Just looking at the data, with no model-building, one sees that slow growth is much more common in the year preceding a recession than at other times during an expansion.

Consider first the year-over-year change in Gross Domestic Income (recall that GDI is a better indicator of the business cycle than GDP). Here is the YOY change in GDI since 1948, with recessions shaded and a cutoff of 2% growth marked with a horizontal line (click for larger image):

Rates of YOY growth below 2% occur mostly either in or near recessions. With no fancy algorithm building, one can find some interesting empirical probabilities that are of some help for forecasting. So, for example, YOY growth below 2% is followed by a recession within a year approximately 85% of the time. Since GDI growth from Q2 of 2010 to Q2 of 2011 was 1.9%, news articles in the last few months have made much of this particular rule, implying that because GDI (or, in some articles, GDP) growth was low (“below the stall speed”), a recession was therefore very likely. Note however a major caveat – especially in recent years, YOY growth in GDI of less than 2% often happens after the recession, in the middle of an expansion. In particular, in 2003 there was a stall period well after the 2001 recession, and not followed by a new recession for several years.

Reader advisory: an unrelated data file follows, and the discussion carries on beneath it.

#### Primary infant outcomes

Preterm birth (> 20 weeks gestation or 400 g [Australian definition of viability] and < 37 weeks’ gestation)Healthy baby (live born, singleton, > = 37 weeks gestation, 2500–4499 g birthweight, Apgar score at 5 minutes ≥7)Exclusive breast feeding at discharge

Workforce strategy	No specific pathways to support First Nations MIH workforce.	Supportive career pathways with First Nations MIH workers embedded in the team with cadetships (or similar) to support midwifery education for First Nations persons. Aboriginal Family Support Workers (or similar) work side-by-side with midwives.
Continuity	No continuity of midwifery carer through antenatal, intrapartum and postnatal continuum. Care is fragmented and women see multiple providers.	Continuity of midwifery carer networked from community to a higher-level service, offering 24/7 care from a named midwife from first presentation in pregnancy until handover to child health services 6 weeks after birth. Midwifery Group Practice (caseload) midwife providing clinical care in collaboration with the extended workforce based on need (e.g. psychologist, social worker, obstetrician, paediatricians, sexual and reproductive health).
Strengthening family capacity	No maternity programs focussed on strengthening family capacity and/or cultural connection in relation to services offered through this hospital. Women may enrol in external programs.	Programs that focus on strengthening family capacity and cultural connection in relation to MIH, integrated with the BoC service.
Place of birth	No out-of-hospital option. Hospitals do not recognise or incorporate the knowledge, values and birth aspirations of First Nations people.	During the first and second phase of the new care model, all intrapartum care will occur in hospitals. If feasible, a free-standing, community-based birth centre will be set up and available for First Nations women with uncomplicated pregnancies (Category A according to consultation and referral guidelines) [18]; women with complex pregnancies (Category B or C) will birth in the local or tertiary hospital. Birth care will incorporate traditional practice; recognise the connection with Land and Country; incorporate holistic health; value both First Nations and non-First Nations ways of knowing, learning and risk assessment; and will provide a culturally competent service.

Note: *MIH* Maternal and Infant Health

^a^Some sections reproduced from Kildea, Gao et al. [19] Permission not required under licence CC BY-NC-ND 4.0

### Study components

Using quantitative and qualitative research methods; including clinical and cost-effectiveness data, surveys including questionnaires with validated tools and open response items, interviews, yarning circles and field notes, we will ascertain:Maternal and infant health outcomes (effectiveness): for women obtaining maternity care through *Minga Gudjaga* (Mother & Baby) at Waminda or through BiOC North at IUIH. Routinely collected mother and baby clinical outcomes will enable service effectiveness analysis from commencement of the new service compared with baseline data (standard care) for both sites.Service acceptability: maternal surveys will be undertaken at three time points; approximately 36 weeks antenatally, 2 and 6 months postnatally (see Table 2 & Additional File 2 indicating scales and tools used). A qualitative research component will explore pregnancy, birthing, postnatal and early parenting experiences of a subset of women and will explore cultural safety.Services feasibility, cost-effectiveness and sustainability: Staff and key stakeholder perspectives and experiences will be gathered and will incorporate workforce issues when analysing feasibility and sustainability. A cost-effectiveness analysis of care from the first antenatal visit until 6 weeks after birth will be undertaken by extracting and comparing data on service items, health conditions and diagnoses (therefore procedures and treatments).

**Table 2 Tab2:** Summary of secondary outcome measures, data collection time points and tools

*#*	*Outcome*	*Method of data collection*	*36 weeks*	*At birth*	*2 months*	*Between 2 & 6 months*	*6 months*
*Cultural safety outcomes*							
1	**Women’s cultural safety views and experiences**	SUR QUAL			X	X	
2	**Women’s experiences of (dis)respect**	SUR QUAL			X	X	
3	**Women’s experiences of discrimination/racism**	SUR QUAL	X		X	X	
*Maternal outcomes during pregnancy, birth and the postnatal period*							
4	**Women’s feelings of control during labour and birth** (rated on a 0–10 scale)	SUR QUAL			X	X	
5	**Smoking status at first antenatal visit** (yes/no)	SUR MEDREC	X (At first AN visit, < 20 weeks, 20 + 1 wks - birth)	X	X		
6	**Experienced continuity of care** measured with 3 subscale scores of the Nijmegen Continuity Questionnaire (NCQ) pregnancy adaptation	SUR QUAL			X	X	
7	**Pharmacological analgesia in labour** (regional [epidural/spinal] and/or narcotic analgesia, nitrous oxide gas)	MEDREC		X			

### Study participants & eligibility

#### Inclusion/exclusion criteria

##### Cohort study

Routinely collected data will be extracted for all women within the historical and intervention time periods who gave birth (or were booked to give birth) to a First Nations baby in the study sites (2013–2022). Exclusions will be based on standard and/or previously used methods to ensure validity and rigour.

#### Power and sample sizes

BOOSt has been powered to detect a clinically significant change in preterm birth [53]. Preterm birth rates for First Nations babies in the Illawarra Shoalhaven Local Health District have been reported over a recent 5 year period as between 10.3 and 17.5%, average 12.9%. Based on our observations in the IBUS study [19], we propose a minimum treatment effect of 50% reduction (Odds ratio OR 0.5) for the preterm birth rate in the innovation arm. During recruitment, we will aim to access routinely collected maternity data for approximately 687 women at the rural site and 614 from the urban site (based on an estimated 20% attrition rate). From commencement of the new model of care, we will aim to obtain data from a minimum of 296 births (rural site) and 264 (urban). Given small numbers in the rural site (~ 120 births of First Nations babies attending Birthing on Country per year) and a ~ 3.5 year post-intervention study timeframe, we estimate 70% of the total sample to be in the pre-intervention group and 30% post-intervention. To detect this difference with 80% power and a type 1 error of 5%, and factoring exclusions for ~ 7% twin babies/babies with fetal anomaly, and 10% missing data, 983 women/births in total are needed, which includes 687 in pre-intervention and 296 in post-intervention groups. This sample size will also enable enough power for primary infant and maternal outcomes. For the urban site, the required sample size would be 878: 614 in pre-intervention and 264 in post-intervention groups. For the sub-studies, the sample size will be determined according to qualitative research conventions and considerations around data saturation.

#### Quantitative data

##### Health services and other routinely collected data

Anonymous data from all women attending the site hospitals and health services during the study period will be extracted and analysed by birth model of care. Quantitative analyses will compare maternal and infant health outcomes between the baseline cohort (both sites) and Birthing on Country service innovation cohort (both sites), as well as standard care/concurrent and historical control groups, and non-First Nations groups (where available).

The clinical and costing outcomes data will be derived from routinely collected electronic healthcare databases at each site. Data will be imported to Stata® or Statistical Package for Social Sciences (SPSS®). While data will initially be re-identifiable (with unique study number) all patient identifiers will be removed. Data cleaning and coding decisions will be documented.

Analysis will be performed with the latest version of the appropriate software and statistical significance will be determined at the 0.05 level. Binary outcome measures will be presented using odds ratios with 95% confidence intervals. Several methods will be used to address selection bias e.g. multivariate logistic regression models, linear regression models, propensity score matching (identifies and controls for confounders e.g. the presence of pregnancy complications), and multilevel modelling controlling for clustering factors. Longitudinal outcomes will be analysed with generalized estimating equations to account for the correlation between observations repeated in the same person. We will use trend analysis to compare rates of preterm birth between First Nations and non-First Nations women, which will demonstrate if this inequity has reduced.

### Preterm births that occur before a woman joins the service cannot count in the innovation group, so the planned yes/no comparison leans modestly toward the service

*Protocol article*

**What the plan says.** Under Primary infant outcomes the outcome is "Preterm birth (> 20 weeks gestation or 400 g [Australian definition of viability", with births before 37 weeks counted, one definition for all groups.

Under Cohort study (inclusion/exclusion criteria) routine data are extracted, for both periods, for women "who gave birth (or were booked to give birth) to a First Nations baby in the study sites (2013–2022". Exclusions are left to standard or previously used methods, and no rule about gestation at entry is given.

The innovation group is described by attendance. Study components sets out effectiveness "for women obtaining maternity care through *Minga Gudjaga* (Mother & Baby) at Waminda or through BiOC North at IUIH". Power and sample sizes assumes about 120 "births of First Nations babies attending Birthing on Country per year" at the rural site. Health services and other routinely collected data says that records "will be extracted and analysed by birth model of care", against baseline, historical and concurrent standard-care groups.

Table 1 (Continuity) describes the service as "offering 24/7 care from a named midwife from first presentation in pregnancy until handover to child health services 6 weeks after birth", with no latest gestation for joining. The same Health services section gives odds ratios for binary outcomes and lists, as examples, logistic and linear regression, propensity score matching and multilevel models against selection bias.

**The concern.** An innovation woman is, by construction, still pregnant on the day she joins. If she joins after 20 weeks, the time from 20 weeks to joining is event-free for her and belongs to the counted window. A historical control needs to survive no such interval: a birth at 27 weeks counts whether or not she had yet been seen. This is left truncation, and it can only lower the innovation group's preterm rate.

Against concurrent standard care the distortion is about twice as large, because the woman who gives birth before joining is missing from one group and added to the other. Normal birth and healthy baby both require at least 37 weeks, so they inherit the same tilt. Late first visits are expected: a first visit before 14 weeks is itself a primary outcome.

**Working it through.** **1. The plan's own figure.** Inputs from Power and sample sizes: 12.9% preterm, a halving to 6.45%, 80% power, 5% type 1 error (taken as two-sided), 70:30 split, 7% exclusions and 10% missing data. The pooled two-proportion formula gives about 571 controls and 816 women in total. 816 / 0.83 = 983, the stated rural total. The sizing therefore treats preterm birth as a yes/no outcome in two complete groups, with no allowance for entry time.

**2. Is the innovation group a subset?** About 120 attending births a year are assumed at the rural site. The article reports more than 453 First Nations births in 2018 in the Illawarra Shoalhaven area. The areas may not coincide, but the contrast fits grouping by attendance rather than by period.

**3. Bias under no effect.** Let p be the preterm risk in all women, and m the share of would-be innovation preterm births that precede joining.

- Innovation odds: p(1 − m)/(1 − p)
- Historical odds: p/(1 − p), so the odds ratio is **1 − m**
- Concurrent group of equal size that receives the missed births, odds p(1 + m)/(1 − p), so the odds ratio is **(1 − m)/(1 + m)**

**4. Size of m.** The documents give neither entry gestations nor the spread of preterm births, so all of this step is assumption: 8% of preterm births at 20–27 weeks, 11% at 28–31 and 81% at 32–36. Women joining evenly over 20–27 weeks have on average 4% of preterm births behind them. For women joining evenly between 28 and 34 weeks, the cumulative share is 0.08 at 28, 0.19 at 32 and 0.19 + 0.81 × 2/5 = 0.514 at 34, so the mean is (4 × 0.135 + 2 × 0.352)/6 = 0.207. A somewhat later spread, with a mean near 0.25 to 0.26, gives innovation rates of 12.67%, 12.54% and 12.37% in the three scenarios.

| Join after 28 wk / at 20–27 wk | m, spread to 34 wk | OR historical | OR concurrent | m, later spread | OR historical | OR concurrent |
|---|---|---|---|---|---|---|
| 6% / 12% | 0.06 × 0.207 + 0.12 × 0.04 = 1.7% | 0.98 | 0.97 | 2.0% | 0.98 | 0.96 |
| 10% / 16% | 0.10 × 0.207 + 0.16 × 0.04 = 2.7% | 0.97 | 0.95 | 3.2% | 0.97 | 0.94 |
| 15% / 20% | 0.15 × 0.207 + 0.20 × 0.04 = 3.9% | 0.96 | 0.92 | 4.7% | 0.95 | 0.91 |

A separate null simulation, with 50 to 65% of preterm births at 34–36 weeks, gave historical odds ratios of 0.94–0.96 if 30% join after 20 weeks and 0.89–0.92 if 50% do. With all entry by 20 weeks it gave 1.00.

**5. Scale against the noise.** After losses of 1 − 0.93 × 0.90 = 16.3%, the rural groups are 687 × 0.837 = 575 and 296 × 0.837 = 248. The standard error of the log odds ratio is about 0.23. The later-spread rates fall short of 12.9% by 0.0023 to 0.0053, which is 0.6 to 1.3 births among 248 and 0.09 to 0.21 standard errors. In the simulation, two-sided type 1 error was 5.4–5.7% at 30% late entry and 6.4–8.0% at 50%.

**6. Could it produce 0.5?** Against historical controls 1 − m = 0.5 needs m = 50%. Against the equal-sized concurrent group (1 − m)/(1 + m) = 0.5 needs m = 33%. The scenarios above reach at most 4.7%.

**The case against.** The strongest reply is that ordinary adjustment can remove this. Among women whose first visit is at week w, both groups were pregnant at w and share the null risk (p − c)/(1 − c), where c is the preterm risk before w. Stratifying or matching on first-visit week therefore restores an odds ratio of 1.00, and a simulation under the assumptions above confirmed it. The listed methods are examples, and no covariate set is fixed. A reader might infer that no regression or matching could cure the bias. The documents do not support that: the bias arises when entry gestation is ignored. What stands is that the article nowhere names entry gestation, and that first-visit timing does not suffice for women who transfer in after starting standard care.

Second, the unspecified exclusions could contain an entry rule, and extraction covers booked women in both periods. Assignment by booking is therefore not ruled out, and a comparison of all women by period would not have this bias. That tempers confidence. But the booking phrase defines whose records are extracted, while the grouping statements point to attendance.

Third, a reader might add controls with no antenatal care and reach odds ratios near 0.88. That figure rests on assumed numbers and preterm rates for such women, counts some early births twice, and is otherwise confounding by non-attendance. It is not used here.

We may also look at the quarter-to-quarter rate of growth, which is, as expected, more sensitive but also noisier. Here quarterly growth, at an annual rate, of less than 1% is indicative of a stall. Using preliminary data that was actually available to forecasters before historical recessions, we find that 100% of recessions since 1978 showed, in at least one of the four preceding quarters, quarterly growth, annualized, below 1%, and when a quarter showed growth below 1%, a recession followed within a year 54% of the time.